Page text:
Ok, so re-reading my post from yesterday I see that perhaps it is a little self-righteous. Just a touch…
I certainly don’t have the answers to the complicated questions on how to improve lives in under-developed countries, all I know is that it’s complicated. And it’s not black and white. And it’s not easy.
Here’s a good example that I discovered this morning.
One of Moanoghar’s projects is being audited today. The project is funded by a local agency for DFID (the UK Department for International Development). I came across some ‘evidence’ of the the recruiting process used here at Moanoghar for the two latest joiners. It shows that of the 5 candidates interviewed for each posts (using both a written and a verbal test) the two successful candidates scored the highest on these tests.
There were no tests. In fact, there were no interviews. Two existing members of staff where given these new positions, with no effort to advertise the position externally, as dictated by the terms within the project agreement. This evidence has been fabricated to get through the audit.
So up I jumped onto my moral high horse. And stayed up there for about 5 minutes.
Turns out the deal here is if a position is advertised, and some local politicians gets a whiff of it, (s)he will contact the organisation with the vacancy and make a ‘request’ that a certain individual is recruited to this post. Someone who is say, a friend of the politician or a family member, or to whom the politicians owns a favour. Once this ‘request’ is made, an organisation has no choice but to hire this person. This person will invariably not care for working openly and honestly or for the benefit of the organisation and will generally take just the piss. Saying no to someone is power is a bad idea here. Grants will not be given, paper work will get lost, and in general all support will be withdrawn, and many obstacles thrown in the way instead. This is how things work here, people with power are happy to abuse it for their own purposes, even to the detriment of people in their own communities.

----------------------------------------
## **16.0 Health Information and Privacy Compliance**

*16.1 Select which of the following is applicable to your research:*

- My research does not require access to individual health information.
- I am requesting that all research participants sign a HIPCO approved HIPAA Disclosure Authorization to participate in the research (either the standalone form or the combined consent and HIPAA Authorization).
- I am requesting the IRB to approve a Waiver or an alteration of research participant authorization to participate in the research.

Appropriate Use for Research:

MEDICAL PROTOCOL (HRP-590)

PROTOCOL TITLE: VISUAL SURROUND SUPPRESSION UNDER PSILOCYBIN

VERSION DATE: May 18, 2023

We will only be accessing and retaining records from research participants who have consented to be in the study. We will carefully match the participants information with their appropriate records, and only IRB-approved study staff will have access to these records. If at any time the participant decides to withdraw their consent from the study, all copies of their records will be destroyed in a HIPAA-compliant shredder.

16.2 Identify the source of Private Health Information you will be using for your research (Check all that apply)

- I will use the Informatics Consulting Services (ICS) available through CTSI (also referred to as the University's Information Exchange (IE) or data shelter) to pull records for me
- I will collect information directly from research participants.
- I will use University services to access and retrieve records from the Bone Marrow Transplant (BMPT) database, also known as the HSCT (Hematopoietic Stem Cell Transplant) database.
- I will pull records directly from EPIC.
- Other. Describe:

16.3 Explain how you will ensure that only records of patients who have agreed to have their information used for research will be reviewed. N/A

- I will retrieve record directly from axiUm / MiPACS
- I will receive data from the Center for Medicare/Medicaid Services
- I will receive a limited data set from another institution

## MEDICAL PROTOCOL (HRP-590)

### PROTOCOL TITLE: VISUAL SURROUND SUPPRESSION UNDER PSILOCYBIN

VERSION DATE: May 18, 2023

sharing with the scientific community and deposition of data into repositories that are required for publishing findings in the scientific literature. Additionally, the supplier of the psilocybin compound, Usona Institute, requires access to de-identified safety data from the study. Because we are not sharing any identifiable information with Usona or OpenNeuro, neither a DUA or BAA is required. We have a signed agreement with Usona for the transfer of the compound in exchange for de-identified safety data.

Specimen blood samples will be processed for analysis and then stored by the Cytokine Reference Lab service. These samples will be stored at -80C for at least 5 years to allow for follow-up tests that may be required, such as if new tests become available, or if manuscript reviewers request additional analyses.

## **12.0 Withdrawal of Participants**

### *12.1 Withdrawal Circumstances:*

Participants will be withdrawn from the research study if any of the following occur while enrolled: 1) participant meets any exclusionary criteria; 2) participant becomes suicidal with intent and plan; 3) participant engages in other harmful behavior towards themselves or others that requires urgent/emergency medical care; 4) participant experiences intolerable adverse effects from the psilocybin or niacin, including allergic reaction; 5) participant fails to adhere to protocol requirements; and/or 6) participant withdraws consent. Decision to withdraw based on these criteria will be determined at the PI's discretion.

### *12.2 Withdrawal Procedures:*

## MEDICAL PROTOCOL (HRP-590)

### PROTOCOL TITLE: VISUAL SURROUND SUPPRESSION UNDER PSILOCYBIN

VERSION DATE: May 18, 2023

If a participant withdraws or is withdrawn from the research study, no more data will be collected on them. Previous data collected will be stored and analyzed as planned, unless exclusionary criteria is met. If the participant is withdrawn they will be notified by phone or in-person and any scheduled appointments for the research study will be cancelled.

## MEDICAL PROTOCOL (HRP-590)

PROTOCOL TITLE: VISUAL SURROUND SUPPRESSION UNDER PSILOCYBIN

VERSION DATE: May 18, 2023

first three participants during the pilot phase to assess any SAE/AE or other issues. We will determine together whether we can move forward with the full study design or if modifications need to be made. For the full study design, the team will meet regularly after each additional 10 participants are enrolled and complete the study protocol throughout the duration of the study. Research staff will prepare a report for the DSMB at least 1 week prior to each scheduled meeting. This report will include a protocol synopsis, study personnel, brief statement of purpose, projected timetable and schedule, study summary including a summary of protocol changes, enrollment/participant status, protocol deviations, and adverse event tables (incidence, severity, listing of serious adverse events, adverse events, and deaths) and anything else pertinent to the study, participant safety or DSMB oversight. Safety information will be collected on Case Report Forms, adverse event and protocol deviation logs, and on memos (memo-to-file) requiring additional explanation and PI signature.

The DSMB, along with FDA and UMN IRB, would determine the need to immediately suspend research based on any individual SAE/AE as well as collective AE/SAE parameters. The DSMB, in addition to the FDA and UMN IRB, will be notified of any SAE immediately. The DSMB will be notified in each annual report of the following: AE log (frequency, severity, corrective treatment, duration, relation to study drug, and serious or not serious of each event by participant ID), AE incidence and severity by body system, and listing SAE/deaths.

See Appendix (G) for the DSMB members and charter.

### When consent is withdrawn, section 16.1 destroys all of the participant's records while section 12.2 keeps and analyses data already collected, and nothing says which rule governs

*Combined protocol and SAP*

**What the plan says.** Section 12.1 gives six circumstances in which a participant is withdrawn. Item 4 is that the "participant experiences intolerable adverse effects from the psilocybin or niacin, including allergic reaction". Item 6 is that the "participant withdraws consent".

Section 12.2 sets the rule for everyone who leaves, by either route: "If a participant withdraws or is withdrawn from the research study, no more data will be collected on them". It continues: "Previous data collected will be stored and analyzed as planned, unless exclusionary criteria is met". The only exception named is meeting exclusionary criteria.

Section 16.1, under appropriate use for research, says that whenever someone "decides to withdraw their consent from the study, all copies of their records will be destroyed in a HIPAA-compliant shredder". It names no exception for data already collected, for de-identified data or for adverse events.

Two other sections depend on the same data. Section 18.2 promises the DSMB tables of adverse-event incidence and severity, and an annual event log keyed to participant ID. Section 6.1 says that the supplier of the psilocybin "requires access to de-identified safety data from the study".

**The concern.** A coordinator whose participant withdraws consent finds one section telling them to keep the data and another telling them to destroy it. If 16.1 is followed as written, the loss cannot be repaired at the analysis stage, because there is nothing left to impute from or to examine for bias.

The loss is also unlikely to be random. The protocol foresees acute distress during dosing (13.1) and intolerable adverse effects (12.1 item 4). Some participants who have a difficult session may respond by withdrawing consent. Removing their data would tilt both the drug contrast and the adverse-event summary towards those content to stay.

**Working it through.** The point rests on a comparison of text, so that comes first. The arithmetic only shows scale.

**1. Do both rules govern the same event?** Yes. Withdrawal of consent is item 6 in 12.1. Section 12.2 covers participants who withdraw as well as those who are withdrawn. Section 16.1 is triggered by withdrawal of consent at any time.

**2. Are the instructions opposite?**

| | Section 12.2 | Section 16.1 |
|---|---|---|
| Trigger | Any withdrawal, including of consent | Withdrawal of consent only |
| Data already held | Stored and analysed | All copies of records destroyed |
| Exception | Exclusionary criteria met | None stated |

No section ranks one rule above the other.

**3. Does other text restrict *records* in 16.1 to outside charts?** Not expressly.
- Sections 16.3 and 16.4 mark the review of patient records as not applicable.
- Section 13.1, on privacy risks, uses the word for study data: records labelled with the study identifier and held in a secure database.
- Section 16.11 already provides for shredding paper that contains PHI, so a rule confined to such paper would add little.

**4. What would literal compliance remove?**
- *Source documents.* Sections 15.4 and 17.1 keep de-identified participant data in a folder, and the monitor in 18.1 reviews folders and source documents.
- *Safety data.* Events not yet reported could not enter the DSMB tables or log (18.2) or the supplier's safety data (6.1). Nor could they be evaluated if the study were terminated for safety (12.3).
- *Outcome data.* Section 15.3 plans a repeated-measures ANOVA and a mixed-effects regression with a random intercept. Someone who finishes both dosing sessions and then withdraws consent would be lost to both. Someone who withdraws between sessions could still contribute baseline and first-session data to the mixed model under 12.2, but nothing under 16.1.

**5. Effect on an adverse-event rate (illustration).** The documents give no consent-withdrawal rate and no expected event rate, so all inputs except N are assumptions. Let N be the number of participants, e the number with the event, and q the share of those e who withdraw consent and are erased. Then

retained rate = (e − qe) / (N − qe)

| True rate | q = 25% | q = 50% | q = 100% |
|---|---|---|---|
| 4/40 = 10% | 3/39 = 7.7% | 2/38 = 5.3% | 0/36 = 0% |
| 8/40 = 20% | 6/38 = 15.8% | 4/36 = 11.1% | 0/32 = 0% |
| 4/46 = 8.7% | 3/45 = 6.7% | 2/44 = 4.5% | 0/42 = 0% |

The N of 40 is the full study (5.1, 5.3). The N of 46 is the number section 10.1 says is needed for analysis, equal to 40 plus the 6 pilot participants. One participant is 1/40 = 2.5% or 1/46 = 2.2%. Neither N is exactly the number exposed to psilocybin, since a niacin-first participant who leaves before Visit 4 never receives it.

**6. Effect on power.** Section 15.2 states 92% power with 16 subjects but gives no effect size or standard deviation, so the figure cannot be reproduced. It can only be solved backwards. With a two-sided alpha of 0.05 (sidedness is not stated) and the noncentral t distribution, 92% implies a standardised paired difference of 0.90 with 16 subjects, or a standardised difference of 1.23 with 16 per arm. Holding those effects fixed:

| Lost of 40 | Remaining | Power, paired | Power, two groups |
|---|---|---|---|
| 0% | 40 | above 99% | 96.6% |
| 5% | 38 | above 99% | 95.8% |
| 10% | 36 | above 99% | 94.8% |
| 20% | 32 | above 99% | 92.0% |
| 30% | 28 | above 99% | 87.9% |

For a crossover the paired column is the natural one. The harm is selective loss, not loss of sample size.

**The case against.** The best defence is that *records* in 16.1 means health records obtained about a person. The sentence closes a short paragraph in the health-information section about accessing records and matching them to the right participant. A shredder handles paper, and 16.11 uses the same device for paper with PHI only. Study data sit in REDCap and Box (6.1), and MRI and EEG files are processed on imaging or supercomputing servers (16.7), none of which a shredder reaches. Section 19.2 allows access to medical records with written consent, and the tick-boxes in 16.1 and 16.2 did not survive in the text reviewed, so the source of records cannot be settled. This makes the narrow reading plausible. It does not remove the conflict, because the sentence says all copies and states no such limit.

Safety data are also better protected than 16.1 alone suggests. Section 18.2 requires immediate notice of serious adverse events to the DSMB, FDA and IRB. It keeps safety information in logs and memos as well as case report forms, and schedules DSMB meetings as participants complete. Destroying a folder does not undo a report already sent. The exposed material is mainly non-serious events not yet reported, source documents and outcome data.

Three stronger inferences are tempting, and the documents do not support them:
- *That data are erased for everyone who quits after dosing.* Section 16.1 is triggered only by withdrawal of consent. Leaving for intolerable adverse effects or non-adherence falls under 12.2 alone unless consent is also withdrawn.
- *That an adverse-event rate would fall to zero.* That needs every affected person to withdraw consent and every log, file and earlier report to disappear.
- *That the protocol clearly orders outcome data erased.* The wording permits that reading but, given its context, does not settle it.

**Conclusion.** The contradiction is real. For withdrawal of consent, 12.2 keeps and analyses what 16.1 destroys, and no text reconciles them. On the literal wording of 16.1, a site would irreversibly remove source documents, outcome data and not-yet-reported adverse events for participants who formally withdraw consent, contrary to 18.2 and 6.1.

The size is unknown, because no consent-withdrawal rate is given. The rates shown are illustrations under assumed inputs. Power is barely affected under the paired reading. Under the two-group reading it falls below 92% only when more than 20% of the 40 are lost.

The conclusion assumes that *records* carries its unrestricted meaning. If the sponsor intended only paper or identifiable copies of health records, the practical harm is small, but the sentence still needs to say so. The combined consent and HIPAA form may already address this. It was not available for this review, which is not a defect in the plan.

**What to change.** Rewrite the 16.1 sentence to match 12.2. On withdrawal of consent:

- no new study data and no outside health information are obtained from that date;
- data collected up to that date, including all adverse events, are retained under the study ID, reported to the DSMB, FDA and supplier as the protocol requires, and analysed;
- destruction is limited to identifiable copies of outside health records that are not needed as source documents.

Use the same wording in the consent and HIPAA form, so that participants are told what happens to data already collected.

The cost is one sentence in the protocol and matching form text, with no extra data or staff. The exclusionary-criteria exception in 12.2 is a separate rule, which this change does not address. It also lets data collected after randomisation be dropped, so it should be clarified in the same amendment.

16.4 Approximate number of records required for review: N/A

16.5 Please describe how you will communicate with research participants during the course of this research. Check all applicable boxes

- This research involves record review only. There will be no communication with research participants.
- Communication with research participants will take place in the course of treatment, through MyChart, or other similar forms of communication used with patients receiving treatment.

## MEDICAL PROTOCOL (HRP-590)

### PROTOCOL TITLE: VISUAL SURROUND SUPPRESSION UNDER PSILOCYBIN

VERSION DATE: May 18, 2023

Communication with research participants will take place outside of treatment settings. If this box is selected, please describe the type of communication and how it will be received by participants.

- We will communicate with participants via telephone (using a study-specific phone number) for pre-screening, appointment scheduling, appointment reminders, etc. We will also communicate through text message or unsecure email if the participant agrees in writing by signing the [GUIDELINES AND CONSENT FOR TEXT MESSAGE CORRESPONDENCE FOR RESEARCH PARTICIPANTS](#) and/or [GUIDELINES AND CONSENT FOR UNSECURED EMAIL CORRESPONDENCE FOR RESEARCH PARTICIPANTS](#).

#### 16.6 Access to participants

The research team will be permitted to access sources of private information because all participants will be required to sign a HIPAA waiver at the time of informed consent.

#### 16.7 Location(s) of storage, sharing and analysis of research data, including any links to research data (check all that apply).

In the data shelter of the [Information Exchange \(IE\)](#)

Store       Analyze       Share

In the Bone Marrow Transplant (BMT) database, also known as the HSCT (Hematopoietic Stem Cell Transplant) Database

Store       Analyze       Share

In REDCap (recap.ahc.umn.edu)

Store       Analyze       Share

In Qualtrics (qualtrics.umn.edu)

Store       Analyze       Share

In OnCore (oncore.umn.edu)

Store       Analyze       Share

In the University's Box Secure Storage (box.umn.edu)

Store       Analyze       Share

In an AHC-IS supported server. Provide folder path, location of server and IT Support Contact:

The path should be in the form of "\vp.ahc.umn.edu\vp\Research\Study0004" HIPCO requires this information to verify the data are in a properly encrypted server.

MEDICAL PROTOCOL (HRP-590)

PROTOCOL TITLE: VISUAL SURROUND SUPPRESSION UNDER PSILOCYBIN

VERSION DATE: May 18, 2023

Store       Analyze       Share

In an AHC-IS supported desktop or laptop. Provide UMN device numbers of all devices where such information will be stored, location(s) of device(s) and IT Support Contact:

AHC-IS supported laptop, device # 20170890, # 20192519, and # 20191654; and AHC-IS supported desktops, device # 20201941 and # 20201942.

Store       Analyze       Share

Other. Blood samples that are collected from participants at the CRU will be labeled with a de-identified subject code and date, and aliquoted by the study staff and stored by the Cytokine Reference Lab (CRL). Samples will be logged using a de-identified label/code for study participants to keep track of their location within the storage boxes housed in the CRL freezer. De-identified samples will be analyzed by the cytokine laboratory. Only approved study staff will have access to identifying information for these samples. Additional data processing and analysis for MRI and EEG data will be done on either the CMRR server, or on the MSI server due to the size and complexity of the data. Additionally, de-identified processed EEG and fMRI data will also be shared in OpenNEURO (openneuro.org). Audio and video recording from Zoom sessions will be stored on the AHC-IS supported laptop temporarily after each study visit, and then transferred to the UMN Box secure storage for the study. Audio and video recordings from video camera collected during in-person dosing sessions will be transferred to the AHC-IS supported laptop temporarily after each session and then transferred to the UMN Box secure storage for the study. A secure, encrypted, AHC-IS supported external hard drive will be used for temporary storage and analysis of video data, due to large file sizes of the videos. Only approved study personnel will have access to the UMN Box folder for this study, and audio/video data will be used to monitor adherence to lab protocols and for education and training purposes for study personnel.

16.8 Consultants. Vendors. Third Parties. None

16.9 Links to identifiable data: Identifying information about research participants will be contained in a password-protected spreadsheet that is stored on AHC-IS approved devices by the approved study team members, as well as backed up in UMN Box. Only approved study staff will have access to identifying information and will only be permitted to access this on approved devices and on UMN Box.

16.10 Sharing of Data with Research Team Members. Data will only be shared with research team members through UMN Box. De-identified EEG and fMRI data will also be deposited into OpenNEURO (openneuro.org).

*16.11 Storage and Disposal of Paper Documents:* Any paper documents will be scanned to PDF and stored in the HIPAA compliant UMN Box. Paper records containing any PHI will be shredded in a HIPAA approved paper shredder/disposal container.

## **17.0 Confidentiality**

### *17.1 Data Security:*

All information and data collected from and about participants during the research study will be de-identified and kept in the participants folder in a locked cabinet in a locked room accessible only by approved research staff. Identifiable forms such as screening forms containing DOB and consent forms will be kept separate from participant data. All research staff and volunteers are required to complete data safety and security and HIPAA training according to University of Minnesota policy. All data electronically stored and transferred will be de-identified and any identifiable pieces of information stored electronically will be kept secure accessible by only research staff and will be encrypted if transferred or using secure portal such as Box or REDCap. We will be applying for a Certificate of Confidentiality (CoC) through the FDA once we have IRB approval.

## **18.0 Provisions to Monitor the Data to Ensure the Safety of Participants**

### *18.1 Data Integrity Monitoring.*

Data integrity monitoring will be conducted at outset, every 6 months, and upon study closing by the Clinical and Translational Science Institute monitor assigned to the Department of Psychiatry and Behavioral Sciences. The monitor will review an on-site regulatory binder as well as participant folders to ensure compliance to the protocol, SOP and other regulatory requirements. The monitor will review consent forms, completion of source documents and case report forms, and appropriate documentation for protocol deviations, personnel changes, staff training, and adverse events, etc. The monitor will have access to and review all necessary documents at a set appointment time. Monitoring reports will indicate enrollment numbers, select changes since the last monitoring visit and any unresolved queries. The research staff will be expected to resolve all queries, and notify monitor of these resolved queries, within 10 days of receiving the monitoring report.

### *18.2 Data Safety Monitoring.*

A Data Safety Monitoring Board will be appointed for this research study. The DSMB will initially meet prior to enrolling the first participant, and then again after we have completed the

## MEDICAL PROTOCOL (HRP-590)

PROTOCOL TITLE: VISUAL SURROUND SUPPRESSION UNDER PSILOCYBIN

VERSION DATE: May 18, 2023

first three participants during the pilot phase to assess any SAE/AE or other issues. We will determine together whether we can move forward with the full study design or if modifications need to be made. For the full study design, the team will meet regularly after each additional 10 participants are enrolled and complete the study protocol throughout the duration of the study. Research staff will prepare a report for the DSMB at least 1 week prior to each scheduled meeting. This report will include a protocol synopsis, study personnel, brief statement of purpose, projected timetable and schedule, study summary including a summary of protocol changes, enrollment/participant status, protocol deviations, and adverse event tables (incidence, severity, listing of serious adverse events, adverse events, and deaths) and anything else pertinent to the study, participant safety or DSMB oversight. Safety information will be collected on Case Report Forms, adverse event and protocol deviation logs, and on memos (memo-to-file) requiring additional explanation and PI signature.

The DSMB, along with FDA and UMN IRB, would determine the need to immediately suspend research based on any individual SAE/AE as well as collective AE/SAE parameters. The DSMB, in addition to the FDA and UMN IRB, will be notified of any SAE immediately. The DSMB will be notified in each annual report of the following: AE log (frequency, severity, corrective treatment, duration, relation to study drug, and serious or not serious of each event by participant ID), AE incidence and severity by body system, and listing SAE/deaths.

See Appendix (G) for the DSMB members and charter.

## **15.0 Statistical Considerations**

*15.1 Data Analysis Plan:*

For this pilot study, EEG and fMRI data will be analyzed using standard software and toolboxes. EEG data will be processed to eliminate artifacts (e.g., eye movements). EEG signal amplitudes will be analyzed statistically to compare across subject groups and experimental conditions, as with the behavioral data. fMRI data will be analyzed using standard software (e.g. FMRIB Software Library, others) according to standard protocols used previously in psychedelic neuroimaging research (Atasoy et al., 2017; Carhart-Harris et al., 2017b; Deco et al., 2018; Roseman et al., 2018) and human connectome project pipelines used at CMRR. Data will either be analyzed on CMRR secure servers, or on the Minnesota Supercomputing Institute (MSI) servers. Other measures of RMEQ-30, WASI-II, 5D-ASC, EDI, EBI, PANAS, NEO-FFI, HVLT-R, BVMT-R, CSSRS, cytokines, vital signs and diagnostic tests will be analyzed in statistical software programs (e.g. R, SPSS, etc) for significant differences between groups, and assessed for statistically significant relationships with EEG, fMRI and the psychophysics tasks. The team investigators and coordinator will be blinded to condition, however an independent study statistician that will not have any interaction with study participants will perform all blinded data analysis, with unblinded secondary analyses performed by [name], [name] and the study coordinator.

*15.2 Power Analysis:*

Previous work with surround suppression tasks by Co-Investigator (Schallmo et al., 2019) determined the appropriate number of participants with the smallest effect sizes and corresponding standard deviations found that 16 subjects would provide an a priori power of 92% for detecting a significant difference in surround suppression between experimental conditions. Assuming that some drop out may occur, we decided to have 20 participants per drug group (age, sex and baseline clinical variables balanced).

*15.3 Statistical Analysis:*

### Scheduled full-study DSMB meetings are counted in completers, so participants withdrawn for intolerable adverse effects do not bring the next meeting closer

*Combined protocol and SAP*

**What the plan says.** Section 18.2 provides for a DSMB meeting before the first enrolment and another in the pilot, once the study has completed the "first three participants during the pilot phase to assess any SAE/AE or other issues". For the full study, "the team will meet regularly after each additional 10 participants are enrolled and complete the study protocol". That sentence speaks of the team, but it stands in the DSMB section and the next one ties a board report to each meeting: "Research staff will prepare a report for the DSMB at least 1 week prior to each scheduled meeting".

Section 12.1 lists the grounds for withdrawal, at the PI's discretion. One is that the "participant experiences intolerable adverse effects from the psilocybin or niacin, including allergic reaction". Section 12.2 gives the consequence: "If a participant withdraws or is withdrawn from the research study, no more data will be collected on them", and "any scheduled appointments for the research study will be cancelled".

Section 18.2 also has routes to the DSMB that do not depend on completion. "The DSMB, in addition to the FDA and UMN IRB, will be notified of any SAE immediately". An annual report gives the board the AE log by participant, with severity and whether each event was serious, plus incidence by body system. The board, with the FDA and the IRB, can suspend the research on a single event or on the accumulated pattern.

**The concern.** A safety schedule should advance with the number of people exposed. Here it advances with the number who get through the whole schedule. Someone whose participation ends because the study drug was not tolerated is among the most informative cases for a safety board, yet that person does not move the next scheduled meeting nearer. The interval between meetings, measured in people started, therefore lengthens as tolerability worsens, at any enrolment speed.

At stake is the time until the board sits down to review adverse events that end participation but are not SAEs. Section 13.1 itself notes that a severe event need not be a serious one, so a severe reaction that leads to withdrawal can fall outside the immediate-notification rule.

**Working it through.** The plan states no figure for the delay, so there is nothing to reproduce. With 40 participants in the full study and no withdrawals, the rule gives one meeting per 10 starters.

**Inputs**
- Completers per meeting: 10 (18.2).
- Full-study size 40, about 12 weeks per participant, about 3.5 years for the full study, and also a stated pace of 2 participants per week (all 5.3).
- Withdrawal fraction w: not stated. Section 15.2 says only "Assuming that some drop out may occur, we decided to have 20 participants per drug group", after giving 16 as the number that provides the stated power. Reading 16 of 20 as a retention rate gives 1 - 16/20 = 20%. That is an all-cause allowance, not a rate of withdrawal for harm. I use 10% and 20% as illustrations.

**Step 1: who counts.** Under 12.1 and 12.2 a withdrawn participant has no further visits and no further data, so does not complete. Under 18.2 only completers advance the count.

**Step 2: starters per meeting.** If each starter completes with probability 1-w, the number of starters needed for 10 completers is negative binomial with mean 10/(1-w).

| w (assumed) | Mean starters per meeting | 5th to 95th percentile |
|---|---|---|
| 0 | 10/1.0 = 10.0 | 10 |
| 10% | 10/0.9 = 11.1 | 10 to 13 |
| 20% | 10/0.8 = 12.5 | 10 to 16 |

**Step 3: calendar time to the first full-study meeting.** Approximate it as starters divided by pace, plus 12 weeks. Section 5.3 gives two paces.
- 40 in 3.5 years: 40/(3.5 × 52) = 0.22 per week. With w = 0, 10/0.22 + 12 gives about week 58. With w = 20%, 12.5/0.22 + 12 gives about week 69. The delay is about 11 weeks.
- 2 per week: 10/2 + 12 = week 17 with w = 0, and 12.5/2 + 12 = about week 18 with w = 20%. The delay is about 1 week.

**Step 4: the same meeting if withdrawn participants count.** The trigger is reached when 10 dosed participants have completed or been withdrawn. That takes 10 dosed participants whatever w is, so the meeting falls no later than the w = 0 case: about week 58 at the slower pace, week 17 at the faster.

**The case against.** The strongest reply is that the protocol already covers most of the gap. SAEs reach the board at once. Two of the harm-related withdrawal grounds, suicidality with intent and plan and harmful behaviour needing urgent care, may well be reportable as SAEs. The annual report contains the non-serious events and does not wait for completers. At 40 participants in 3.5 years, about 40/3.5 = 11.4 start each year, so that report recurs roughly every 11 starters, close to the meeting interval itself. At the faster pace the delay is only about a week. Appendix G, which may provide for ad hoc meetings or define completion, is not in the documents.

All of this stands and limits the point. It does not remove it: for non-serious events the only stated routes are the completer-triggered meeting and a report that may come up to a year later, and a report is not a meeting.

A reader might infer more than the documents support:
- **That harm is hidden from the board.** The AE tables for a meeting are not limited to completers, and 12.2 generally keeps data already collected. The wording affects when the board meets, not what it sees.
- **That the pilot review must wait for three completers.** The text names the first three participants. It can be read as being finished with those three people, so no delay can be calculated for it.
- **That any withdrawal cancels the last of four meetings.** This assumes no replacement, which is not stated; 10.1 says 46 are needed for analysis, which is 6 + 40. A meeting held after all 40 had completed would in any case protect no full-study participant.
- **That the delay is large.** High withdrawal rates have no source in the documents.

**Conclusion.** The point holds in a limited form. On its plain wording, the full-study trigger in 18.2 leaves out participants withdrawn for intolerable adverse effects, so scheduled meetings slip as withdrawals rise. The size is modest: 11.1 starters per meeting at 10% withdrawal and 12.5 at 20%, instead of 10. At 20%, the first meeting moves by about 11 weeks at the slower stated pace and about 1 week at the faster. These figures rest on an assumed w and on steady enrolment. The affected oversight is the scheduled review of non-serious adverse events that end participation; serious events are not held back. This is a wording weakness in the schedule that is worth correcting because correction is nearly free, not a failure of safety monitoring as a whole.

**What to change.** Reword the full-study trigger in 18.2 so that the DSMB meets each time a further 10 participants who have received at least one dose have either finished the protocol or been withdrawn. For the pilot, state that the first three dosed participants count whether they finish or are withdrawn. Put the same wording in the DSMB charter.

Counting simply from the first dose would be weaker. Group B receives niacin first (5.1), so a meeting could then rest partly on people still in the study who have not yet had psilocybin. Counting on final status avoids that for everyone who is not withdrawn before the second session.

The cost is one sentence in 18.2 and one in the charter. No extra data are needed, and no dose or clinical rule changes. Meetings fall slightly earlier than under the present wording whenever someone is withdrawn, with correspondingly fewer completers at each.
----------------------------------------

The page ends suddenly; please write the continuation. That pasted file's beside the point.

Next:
So what choice does an organisation have when trying to select the best person for the job, who they believe will work with the best intentions and honesty? To just not advertise the position in the first place. And to fabricate evidence for auditing purposes.
And this kind of pressure doesn’t just come from politicians, it also comes from donors. This very funding agency (performing today’s audit) is also ‘recommending’ a candidate for a new position.
NGOs really get it from all sides here. They are constantly at the mercy of the more powerful (politicians, donors, influential members of civil society etc). In an under-developed country like Bangladesh, the NGO section is pretty much the Big Business sector of developed countries. This is where the money is, where the foreign aid comes in. People want a slice of the pie, and not everyone in development is in it for the right reasons.
All I can be grateful for is that I work in for an organisation who is as honest as they can be within this system. They are working for the best interests of the organisation, and for improvements in the lives of their beneficiaries. And while the road they must travel is not straight, and has detours that I personally don’t like, this is the harsh reality of what it takes to try do the right thing here.